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U.S. Contractor Found Liable for Fraud in Iraq

A federal jury tells a security firm to pay back millions to the American government.

March 10, 2006|T. Christian Miller | Times Staff Writer

WASHINGTON — In the first action of its kind, a federal jury on Thursday found that a private security firm had bilked the U.S.-led interim government in Iraq out of millions of dollars.

Custer Battles, which is based in Virginia, was found to have used shell companies, faked invoices and even stolen forklifts in a scheme to defraud the now-defunct Coalition Provisional Authority, which ruled Iraq after Saddam Hussein's regime fell.

Although a handful of other contractors involved in the reconstruction of Iraq face criminal charges, Thursday's ruling is the first time that a federal jury has ordered a contractor in Iraq to pay back purloined funds to the government.

After a contentious three-week trial, the jury found Custer Battles responsible for 37 separate fraudulent acts; the firm could face payments and penalties totaling more than $10 million.

"There is an orgy of greed among contractors in Iraq, and the Bush administration is for all practical purposes participating in it," said Alan Grayson, lawyer for the whistle-blowers who filed the case. "They have done nothing to get the taxpayers' money back. They've done nothing to punish the wrongdoers."

Lawyers for Custer Battles said legal issues that remained could affect the case's final disposition. Chief among them is whether the provisional authority was a U.S. government agency subject to U.S. law.

"We're disappointed with the jury's verdict," said David Douglass, who represented Custer Battles. "We still believe that when the legal issues are sorted out, it will be clear that Custer Battles did not knowingly submit false claims."

Company owners Scott Custer and Mike Battles were former Army Rangers who were short of weapons, experience and money when they arrived in Iraq after the March 2003 invasion.

Within a matter of months, they won two contracts with the provisional authority, which governed Iraq until June 2004. The company held one contract worth as much as $16.8 million to provide security guards at Baghdad airport and a second worth as much as $21.4 million to provide logistical support for a currency exchange in which Iraqis turned in old dinars for new bills provided by the coalition.

As outlined in a Los Angeles Times story, two whistle-blowers came forward in the fall of 2003 to accuse Custer Battles of fraud. Robert Isakson and William "Pete" Baldwin eventually filed a claim under the False Claims Act, a Civil War-era anti-fraud measure that allows private citizens to file suit on behalf of the government and to receive a portion of any money recovered. In this case, the two men stand to receive as much as $3 million, with the government recovering the rest.

The False Claims Act allows the Justice Department to join whistle-blowers in the prosecution of cases. But in this case, government attorneys did not intervene. Grayson, the lawyer for Isakson and Baldwin, attributed the decision to political considerations. Battles ran as a Republican candidate for Congress in 2002, and Custer boasted of the company's ties to the administration.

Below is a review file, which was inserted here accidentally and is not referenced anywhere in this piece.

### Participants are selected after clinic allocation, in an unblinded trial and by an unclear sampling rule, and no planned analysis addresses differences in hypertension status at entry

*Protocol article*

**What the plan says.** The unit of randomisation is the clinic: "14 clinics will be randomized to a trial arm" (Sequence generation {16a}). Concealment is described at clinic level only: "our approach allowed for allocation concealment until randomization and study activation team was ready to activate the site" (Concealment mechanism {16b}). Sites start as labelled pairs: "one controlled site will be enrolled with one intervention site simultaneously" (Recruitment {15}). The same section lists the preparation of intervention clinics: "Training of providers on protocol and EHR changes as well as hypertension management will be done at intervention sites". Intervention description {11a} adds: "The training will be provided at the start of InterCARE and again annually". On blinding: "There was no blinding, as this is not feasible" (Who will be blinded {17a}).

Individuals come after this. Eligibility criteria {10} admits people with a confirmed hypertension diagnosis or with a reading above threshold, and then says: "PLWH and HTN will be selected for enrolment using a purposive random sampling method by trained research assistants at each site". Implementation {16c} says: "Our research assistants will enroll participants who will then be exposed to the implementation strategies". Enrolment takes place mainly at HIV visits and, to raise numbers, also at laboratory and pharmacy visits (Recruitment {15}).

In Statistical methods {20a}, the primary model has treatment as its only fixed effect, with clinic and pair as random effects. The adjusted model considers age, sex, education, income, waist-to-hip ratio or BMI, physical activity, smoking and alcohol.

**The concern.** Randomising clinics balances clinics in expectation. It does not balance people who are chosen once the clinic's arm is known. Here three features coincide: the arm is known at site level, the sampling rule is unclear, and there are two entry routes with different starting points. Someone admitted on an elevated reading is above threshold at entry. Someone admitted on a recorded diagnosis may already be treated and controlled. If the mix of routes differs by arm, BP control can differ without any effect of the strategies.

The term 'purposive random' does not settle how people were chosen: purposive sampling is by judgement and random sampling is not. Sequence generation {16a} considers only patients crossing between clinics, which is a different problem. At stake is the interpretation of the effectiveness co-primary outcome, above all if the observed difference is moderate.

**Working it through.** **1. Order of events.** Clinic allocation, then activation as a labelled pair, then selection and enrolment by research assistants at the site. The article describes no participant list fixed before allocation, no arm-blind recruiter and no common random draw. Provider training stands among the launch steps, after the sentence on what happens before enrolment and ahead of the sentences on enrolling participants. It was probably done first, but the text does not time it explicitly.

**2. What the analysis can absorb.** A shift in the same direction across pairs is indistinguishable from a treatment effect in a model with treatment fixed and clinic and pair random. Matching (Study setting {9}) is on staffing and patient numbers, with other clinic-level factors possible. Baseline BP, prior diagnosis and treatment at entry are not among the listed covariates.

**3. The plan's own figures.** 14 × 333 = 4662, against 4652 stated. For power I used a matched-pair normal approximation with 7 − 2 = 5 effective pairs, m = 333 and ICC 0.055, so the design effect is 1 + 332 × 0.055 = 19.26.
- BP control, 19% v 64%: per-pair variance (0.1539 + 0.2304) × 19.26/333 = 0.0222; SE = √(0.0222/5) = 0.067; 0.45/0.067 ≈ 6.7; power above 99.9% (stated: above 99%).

Baldwin and Isakson described a scheme in which Custer and Battles inflated invoices to recover more money than allowed under the currency exchange contract. A separate trial is expected concerning the airport contract.

Among other things, the men recounted how company officials created offshore companies in the Cayman Islands, drawing up fictitious leases and other documents to justify the high costs.

The company also inflated charges for a helicopter pad, portable housing units and forklifts, which it had taken from Baghdad airport and repainted to look like Custer Battles equipment.

Hugh Tant III, a retired Army general who oversaw the currency exchange project, testified that Custer Battles had supplied broken-down trucks to move the currency around Iraq, requiring Tant to use military vehicles. When Tant complained, he said, the company told him that the contract did not require it to supply "operational" vehicles.

"My impression of their work was, it was probably the worst I've ever seen in over 30 years of my time in the Army," Tant said on the stand. "The absolute worst."

At trial, Custer and Battles denied knowledge of the process by which invoices were submitted, blaming mistakes on subordinates. They also said that Custer Battles lost money on the contract.

One other defendant, a company official named Joe Morris, declined to testify for fear of incriminating himself.

Custer and Battles also under investigation for fraud, though no criminal charges have been filed, according to federal records.

"I wasn't involved in the invoicing process.... As the owner of the company, you hire other people to do this," Battles testified.

Patrick Burns, spokesman for the watchdog group Taxpayers Against Fraud, said at least five other fraud suits were wending through the system.

The cases remain under seal until the Justice Department makes a decision on whether to prosecute.

"We went to Iraq to show these people what the rule of law was all about," Burns said. "What we did was create an ethics-free zone where the contractors went wild and the government stood around and winked."

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